Blackheads are actually small, black, lesions that appear on your skin, most frequently on your face and chin. They aren’t a widespread feature of acne, per se, but they may appear without other outward signs of having acne present. They typically contain an oxidized form of melanin – the key pigment produced by skin cells in your body. Melanin is responsible for giving your skin color.
Blackheads are actually rather common. While some people have blackheads that are simply caused by too much dead skin and oil, like during your teenage years, most blackheads are actually a result of your body’s tendency to create too much melanin. Melanin surrounds hair follicles, helping to block dirt and oil from reaching the surface. But, because your body is producing too much melanin (and an excess of it can cause blackheads), it becomes a breeding ground for bacteria. That’s why blackheads tend to appear more often on your face than anywhere else.
And this, unfortunately, is where many dermatologists go wrong. First, they usually prescribe topical creams or gels to temporarily get rid of blackhead zits. (And they often recommend these products for months at a time, even though some dermatologists believe you should be able to tell if a pimple is healing even before you see the first blemish.) While topical treatments can reduce the appearance of blackheads, they do nothing to help keep acne breakouts at bay.
Blackhead extractors are another popular tool used by dermatologists. They work in a very similar way to scrubs: using fine toothpicks to extract blackhead zits, and then cleaning up your pores with special soap and water. Dermatologists’ use of blackhead extractors does not help you avoid making the situation worse by aggravating your zits even more, by squeezing or scratching them. Dermatologists do know that blackheads are sometimes necessary to get rid of certain acne problems. But, overusing extractors on a daily basis can irritate your skin and make the problem worse.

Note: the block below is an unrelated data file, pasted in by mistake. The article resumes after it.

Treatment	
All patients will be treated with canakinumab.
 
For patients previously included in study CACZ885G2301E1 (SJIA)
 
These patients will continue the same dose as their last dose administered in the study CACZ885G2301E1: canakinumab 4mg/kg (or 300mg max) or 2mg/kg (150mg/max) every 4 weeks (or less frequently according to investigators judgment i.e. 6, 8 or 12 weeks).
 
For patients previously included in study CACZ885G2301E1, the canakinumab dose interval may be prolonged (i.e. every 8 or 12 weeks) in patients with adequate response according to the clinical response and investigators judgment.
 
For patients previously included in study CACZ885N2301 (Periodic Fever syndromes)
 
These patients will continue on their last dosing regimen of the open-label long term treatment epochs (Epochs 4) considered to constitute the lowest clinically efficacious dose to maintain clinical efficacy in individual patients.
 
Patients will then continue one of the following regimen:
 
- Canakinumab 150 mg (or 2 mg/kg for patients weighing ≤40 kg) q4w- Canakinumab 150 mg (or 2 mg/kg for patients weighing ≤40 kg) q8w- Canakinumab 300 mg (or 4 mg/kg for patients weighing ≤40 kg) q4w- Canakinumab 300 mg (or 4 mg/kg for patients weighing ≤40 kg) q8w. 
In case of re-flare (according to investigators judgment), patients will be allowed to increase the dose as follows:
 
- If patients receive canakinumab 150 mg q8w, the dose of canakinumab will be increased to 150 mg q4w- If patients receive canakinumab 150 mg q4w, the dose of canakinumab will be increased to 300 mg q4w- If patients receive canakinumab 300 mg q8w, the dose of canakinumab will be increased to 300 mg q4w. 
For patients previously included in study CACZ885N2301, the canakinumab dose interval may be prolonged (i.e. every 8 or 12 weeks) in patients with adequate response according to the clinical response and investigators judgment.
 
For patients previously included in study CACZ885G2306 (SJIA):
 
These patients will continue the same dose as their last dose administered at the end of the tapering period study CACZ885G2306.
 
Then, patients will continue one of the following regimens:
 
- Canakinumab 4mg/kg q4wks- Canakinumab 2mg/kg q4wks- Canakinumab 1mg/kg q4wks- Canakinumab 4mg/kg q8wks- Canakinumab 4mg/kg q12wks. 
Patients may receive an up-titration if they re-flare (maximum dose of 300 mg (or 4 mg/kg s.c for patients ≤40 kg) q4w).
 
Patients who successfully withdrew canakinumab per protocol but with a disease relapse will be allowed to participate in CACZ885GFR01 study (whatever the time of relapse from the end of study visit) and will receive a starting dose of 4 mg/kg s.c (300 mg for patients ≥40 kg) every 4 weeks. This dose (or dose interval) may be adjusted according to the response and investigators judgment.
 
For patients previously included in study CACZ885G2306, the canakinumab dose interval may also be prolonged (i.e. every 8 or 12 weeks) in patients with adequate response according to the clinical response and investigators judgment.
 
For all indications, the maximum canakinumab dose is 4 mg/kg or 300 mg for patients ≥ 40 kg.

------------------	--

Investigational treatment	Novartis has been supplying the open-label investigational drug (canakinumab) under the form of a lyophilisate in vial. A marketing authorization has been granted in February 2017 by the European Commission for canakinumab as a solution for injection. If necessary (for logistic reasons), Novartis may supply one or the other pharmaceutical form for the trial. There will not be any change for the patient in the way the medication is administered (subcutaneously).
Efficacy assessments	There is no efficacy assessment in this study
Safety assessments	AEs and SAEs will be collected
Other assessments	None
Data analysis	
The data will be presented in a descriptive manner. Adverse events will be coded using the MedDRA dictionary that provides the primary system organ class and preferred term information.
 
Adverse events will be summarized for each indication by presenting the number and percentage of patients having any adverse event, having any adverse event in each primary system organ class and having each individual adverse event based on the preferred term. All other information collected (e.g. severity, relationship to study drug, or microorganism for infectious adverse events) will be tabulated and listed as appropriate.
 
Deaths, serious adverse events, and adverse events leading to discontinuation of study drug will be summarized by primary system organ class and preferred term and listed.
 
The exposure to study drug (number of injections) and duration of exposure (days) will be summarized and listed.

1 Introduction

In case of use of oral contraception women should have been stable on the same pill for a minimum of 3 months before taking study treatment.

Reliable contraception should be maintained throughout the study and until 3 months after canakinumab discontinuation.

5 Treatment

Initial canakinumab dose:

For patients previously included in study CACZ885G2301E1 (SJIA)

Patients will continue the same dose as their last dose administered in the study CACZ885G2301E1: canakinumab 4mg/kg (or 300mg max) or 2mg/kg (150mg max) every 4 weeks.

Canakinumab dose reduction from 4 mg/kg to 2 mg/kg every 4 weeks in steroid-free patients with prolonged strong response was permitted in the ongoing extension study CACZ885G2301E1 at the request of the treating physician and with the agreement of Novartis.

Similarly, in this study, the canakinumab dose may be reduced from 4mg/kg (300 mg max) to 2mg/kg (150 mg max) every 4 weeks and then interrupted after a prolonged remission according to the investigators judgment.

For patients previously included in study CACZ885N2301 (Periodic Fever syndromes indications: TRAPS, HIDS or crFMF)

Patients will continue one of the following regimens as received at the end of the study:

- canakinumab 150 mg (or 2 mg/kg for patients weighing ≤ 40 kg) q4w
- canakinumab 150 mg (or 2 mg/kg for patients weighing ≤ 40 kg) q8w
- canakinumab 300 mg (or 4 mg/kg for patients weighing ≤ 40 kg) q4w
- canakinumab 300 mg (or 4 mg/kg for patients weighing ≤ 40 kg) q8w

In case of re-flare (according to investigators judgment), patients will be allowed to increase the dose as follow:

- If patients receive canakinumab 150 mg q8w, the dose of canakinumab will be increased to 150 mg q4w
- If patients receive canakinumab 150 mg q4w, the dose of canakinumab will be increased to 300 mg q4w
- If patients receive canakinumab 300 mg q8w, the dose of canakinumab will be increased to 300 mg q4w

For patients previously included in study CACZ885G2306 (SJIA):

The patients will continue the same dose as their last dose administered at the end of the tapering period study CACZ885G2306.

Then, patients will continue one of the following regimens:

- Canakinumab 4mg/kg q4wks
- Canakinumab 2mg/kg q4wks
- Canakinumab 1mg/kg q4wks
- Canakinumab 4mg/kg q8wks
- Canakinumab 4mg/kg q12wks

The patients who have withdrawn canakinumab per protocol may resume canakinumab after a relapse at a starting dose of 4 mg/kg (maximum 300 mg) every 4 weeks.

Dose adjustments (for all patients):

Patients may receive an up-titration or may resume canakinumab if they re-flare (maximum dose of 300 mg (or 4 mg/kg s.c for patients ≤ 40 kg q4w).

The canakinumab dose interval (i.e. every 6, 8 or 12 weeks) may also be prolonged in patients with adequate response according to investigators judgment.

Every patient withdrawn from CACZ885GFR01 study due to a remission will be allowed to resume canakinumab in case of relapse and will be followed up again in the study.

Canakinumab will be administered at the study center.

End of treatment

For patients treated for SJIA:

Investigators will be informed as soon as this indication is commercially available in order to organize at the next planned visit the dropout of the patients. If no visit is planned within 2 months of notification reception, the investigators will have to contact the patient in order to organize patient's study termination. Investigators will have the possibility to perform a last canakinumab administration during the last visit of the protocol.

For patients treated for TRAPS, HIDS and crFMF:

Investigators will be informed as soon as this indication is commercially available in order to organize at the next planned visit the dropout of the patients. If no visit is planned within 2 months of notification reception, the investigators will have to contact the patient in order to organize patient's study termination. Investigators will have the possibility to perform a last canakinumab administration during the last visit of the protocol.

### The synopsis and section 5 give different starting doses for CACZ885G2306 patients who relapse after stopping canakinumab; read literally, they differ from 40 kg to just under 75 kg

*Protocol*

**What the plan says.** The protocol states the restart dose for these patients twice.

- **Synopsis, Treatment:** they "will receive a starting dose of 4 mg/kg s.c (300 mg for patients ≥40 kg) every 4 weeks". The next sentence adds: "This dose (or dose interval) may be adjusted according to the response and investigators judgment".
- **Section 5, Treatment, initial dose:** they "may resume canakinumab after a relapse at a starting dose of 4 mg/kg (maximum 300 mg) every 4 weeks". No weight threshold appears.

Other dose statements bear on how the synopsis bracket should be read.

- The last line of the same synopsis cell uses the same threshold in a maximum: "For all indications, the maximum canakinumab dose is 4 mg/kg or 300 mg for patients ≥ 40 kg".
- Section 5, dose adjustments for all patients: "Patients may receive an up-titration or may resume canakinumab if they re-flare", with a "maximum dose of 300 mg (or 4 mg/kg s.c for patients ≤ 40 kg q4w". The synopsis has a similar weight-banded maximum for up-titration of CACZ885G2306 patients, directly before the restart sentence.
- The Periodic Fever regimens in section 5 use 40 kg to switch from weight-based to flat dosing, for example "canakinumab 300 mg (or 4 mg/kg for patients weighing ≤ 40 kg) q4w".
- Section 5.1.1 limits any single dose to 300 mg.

But perhaps the worst mistake many doctors make when it comes to handling blackheads is overusing what’s called a “salt water” exfoliant. Although it does seem like a good idea, this ingredient actually irritates your skin and makes your acne worse. Excessive use can clog pores and cause bacteria to develop and flourish. And just like with blackheads, excessive exfoliation can aggravate your oily skin and make breakouts worse. In fact, many dermatologists advise their patients to stay away from salicylic acid based exfoliants altogether.
The reason that blackheads are almost impossible to get out without making the situation worse is because white and closed comedones are the precursor to all of the following problems: bacterial infection, inflammation and scarring. These are all caused by the same bacteria. Blackheads occur when these bacteria plug your pores so they cannot produce an oil called sebum. Sebum is what most people think of when they think about a pimple. It’s the oil that protect the hair follicle, keeps the dirt off of your face, and makes hair shiny and smooth.
If you want to get rid of blackheads, you need to treat the causes of them in order to truly solve the problem. Blackheads are a result of white and closed comedones and acne bacteria. In order to unclog these pores and get rid of blackheads, you need to treat the causes. But treating the cause does not mean you should do the things that might make your acne worse. For instance, using too much exfoliating products can clog pores and cause acne. The best way to treat these acne bumps is to find a good dermatologist who specializes in blackhead treatments.
Your dermatologist will use a mild, chemical-free salicylic acid solution to open up your pores, clear out the dead skin cells, and reduce the oil production by the sebaceous glands. Then she or he will help you use a keratolytic shampoo to gently scrub away any excess sebum and to remove any clogged pore. After your treatments are done, you’ll need to use a special blackhead extractor that will extract the blackhead from deeper within the pore, allowing the salicylic acid to dissolve the surrounding materials. You then simply rinse away the extract with warm, clean water. This should take about ten minutes, depending on how clogged your pores are and how large the blackhead is.